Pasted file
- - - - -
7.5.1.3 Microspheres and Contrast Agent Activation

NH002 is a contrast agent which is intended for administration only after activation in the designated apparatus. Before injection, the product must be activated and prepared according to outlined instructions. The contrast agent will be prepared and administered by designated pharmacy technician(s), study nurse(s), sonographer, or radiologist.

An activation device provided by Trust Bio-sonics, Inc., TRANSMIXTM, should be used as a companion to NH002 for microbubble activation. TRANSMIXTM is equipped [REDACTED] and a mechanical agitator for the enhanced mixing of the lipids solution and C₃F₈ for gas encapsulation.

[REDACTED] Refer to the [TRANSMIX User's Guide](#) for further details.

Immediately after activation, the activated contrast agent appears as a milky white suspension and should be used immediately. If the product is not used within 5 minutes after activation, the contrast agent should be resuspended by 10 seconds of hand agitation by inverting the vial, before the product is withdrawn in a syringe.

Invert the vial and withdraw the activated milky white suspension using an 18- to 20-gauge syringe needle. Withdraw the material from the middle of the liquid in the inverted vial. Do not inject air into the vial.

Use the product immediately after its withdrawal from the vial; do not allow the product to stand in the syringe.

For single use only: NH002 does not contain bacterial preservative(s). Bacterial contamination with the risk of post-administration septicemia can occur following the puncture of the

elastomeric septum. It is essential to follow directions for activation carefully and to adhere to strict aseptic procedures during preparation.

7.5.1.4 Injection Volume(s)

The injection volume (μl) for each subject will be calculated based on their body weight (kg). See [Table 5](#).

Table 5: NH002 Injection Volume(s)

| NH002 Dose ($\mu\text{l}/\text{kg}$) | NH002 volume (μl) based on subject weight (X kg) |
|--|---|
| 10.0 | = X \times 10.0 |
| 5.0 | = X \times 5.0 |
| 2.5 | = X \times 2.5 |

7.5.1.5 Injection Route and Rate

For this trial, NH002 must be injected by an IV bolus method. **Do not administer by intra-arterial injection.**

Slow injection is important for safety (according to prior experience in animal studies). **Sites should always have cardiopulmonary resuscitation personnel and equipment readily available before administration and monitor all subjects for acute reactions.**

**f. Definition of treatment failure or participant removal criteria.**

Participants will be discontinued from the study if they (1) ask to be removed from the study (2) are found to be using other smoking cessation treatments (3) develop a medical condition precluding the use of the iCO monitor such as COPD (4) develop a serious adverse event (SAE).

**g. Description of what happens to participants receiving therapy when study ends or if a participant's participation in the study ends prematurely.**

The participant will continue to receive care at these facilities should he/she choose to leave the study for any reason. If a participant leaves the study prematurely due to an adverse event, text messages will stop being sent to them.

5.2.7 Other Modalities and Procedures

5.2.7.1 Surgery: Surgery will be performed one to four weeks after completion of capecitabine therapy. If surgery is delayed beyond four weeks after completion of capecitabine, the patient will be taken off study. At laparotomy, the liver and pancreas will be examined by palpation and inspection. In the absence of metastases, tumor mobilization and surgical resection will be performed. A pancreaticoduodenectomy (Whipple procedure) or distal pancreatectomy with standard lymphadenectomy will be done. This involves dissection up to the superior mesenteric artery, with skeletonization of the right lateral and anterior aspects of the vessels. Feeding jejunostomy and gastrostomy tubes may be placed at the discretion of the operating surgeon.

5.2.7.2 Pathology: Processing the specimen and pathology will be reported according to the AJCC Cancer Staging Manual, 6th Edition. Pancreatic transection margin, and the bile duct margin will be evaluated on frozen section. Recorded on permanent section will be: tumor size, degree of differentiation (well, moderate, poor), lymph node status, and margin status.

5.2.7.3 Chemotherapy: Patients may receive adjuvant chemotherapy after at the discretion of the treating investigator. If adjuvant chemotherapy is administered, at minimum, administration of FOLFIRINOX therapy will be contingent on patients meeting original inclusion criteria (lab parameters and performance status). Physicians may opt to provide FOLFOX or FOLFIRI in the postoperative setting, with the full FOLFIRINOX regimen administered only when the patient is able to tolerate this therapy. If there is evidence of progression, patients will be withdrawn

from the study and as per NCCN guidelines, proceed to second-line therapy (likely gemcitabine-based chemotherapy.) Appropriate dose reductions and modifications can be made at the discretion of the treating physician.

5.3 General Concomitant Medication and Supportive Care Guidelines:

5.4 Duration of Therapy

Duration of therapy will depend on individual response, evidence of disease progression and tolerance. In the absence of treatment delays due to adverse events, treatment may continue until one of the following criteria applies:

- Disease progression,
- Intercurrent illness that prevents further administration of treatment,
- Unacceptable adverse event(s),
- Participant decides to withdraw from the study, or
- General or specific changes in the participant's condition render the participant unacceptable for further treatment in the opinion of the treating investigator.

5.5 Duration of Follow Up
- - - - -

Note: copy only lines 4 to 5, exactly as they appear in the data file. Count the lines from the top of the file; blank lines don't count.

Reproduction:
[REDACTED] Refer to the [TRANSMIX User's Guide](#) for further details.

Immediately after activation, the activated contrast agent appears as a milky white suspension and should be used immediately. If the product is not used within 5 minutes after activation, the contrast agent should be resuspended by 10 seconds of hand agitation by inverting the vial, before the product is withdrawn in a syringe.